The U.S. Environmental Protection Agency has announced a Smart City Air Challenge, offering communities an opportunity to compete for up to $40,000 to deploy air sensors and share their data with the public online.
Additional funding of up to $10,00 would be available to winning communities in 2017, based on their accomplishments and collaboration.
The challenge encourages communities to install hundreds of air quality sensors and manage the resulting data. The projects will give individuals a role in collecting the data and understanding how environmental conditions affect their health and their community, said Ann Dunkin, chief information officer for the EPA.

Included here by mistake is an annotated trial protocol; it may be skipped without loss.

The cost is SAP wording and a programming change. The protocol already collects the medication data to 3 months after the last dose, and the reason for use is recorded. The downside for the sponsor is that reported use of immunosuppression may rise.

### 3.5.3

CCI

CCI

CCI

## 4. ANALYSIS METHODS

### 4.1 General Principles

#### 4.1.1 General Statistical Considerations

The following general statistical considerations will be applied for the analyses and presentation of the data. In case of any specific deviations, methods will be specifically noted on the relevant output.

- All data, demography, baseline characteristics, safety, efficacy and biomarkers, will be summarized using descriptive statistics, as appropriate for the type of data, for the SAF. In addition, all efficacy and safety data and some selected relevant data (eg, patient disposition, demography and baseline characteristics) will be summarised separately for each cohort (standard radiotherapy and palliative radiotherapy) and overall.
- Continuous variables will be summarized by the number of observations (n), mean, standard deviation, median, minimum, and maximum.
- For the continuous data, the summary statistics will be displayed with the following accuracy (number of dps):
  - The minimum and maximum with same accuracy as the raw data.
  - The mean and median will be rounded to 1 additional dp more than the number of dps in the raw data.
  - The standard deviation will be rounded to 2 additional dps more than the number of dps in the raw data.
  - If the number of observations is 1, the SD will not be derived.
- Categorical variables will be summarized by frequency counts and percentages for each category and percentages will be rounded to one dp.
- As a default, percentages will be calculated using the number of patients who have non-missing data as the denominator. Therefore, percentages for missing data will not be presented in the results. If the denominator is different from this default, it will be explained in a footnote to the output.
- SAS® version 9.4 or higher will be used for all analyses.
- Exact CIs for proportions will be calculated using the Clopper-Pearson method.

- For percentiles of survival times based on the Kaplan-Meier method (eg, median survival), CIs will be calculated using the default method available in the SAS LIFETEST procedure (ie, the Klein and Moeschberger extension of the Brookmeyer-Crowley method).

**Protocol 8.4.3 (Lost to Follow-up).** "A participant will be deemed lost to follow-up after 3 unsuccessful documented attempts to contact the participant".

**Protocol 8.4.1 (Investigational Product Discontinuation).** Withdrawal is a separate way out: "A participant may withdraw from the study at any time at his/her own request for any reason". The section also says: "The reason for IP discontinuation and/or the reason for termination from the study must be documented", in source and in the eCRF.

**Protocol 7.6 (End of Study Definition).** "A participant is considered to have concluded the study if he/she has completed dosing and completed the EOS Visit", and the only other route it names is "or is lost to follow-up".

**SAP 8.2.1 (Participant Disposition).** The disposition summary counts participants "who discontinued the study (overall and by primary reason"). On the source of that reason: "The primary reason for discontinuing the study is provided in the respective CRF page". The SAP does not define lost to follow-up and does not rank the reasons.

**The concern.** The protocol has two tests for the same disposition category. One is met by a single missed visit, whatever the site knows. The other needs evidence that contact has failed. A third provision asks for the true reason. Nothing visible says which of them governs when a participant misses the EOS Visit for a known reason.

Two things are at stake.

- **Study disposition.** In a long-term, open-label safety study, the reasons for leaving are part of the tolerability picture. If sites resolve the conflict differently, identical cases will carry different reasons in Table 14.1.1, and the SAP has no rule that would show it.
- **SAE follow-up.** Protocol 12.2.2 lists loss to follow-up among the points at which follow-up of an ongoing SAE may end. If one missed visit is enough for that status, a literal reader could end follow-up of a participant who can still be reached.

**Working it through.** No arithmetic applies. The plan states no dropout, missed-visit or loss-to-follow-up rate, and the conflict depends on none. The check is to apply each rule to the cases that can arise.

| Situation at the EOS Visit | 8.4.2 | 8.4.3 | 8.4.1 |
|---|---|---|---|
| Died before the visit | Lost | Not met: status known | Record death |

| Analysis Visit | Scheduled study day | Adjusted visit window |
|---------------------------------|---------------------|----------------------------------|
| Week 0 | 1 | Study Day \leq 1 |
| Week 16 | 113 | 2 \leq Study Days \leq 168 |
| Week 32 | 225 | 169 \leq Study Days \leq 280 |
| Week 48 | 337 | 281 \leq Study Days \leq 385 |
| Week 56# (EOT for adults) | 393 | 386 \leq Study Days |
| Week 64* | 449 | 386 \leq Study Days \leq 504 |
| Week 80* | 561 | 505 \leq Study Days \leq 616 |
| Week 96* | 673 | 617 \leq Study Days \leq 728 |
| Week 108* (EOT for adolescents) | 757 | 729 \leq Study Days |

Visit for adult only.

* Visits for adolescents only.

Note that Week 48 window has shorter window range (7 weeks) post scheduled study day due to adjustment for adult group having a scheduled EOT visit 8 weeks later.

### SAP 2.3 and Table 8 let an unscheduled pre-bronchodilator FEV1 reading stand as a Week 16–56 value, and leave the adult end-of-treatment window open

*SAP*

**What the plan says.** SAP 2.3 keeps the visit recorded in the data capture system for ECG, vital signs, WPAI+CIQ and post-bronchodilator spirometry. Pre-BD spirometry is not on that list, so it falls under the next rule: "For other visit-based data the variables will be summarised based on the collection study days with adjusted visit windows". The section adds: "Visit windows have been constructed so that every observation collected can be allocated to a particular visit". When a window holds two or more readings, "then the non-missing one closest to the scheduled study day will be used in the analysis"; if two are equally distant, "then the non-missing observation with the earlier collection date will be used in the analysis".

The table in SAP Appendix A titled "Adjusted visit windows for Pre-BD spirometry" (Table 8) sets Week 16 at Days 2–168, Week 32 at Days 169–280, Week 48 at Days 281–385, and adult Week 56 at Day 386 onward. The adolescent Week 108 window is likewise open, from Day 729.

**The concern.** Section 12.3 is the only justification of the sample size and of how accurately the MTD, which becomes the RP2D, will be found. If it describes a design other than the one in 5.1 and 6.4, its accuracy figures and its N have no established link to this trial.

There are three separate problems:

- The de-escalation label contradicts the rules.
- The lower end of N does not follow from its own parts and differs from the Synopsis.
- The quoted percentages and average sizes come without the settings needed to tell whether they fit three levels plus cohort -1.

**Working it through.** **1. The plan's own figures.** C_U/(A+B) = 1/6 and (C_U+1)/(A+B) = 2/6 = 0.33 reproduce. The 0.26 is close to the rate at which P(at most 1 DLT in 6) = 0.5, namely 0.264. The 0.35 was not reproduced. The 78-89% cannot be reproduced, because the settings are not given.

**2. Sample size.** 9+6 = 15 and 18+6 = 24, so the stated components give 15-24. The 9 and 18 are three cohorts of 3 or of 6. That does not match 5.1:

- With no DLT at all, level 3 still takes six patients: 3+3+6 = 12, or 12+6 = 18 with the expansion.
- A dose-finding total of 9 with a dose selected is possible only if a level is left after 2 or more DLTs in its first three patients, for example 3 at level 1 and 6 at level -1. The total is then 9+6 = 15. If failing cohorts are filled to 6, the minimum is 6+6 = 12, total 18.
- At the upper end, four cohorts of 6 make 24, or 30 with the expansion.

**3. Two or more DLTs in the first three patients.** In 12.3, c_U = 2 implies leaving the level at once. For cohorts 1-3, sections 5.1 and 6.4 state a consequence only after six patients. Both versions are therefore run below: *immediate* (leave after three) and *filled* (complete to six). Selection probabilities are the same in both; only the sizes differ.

While air quality sensors are becoming less expensive and people are starting to use them to measure pollution levels in their neighborhoods and homes, most sensors aren’t ready for regulatory use. By networking these devices, communities can better understand what is happening at the local level, Dunkin said.
Communities will figure out where to place the sensors and how to maintain the devices, and each community will decide what pollutants they want to measure.
The prize funds will serve as seed money, so communities will need to partner with others, such as sensor manufacturers, data management firms and universities, to provide resources and expertise in topics where communities lack experience.
The deadline to apply is Oct. 28 and winners are to be announced around Dec, 1.
More information is at
http://www.challenge.gov/challenge/smart-city-air-challenge/ and https://blog.epa.gov/blog/2016/08/smart-cities-air-challenge